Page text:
D-Day Girls by Sarah Rose

D-Day Girls

Sarah Rose

Rigorously researched and written with razor-sharp wit, D-Day Girls is an inspiring reminder of what courage—and the energy of politically animated women—can accomplish when the stakes seem incalculably high.

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NATIONAL BESTSELLER • The dramatic, untold true story of the extraordinary women recruited by Britain’s elite spy agency to help pave the way for Allied victory in World War II

“Gripping. Spies, romance, Gestapo thugs, blown-up trains, courage, and treachery (lots of treachery)—and all of it true.”—Erik Larson, author of The Devil in the White City and Dead Wake

In 1942, the Allies were losing, Germany seemed unstoppable, and every able man in England was on the front lines. To “set Europe ablaze,” in the words of Winston Churchill, the Special Operations Executive (SOE) was forced to do something unprecedented: recruit women as spies. Thirty-nine answered the call, leaving their lives and families to become saboteurs in France.

In D-Day Girls, Sarah Rose draws on recently de­classified files, diaries, and oral histories to tell the thrilling story of three of these remarkable women. There’s Andrée Borrel, a scrappy and streetwise Parisian who blew up power lines with the Gestapo hot on her heels; Odette Sansom, an unhappily married suburban mother who saw the SOE as her ticket out of domestic life and into a meaningful adventure; and Lise de Baissac, a fiercely independent member of French colonial high society and the SOE’s unflap­pable “queen.” Together, they destroyed train lines, ambushed Nazis, plotted prison breaks, and gathered crucial intelligence—laying the groundwork for the D-Day invasion that proved to be the turning point in the war.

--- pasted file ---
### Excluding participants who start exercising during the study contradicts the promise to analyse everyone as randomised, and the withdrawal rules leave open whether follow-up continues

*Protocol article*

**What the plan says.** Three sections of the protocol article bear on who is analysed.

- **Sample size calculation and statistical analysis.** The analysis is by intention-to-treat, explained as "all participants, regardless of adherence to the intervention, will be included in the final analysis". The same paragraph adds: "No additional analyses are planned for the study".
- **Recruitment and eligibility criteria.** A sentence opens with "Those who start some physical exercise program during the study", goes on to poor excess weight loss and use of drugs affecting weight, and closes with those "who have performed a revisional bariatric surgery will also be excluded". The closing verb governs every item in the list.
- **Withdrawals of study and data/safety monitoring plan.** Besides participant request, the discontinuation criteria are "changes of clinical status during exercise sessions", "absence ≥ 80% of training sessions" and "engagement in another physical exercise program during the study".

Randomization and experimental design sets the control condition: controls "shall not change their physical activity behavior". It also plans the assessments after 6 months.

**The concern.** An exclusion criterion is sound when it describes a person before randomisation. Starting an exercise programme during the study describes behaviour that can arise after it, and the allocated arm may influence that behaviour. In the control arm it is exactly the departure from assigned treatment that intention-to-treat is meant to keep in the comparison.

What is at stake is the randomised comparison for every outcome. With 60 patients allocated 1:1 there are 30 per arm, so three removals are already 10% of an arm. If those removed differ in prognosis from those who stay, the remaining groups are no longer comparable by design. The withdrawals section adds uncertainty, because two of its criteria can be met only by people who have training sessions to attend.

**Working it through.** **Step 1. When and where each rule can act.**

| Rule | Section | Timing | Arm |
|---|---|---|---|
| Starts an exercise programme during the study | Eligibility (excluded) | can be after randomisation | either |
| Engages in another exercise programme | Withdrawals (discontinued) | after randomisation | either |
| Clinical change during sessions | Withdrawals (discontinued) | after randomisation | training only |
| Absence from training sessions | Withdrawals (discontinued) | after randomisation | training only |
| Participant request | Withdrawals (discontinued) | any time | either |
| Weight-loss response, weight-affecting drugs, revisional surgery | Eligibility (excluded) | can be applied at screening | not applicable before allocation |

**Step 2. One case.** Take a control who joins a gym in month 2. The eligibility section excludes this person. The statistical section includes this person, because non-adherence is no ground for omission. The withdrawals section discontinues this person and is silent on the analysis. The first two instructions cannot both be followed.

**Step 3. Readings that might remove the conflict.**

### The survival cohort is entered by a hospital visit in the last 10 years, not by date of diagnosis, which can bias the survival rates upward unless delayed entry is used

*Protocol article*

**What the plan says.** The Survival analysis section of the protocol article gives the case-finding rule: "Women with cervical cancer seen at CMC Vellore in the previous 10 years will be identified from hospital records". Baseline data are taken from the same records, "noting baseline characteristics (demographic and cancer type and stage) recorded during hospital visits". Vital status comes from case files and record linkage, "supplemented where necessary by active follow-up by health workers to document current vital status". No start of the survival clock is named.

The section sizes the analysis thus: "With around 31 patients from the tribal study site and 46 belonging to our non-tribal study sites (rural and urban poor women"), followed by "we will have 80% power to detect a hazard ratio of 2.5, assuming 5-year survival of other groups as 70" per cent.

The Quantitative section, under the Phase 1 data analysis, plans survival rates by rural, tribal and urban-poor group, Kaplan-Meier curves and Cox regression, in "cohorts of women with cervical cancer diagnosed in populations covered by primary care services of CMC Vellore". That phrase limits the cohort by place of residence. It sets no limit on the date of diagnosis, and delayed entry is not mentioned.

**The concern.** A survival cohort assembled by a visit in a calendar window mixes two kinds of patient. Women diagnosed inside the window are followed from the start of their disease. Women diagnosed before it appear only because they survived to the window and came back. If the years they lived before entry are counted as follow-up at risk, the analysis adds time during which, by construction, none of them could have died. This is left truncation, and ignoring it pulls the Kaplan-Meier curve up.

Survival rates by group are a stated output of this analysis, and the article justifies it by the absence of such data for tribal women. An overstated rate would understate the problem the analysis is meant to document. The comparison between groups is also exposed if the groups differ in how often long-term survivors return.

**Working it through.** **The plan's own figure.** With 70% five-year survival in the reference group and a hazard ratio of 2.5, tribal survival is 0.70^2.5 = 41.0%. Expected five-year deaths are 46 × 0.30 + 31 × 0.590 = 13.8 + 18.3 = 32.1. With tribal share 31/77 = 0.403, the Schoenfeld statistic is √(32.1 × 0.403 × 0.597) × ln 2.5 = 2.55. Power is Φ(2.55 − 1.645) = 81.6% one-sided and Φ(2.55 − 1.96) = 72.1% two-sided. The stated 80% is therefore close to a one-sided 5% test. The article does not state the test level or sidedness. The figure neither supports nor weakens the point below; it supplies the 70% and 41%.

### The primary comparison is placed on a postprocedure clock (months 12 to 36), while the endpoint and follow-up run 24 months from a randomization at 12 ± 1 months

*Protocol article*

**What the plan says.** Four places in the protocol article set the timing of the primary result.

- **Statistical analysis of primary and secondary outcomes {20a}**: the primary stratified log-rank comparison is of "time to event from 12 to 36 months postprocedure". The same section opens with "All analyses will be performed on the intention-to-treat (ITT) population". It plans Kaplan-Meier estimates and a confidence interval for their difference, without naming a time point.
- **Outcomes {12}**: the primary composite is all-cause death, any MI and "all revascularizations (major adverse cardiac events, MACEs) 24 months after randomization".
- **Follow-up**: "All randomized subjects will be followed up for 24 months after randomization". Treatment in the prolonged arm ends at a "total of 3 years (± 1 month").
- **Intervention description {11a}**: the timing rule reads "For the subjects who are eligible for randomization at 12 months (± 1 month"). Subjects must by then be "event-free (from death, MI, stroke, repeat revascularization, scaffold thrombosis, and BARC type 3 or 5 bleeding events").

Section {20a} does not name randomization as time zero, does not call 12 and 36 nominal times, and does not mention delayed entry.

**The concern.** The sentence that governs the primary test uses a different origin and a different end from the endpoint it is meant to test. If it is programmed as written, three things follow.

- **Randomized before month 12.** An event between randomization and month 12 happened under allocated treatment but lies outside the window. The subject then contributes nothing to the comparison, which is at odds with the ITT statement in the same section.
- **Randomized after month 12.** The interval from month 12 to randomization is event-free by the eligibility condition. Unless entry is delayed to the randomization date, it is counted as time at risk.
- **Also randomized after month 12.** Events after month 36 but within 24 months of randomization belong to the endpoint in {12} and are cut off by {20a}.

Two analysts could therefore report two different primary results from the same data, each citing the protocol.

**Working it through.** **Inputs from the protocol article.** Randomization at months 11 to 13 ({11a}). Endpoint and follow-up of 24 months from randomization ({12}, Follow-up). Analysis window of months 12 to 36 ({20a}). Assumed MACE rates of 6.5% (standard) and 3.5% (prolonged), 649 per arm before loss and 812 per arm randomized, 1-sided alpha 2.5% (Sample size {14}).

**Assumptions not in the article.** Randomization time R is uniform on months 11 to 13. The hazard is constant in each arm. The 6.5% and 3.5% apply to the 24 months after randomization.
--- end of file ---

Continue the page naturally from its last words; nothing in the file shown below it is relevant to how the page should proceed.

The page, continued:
Rigorously researched and written with razor-sharp wit, D-Day Girls is an inspiring story for our own moment of resistance: a reminder of what courage—and the energy of politically animated women—can accomplish when the stakes seem incalculably high.

Praise for D-Day Girls

“Rigorously researched . . . [a] thriller in the form of a non-fiction book.”Refinery29

“Gripping history . . . thoroughly researched and written as smoothly as a good thriller, this is a mesmerizing story of creativity, perseverance, and astonishing heroism.”Publishers Weekly (starred review) 

“The mission is this: Read D-Day Girls today. Not just for the spy flair—code names, aliases, and operating covers—but also because this history feels more relevant than ever, as an army of women and girls again find themselves in a fight for the common good.”—Lily Koppel, author of The Astronaut Wives Club


Advance Galley Reviews